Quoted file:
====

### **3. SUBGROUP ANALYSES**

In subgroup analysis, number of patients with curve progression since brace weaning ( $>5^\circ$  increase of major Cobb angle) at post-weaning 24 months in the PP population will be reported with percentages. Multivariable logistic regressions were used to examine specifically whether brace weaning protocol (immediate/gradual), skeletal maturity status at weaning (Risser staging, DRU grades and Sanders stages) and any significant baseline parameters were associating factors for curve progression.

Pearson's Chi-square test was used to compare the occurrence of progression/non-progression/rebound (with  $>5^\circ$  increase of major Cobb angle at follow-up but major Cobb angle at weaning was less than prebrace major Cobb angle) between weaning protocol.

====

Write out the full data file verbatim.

### **3. SUBGROUP ANALYSES**

In subgroup analysis, number of patients with curve progression since brace weaning ( $>5^\circ$  increase of major Cobb angle) at post-weaning 24 months in the PP population will be reported with percentages. Multivariable logistic regressions were used to examine specifically whether brace weaning protocol (immediate/gradual), skeletal maturity status at weaning (Risser staging, DRU grades and Sanders stages) and any significant baseline parameters were associating factors for curve progression.

Pearson's Chi-square test was used to compare the occurrence of progression/non-progression/rebound (with  $>5^\circ$  increase of major Cobb angle at follow-up but major Cobb angle at weaning was less than prebrace major Cobb angle) between weaning protocol.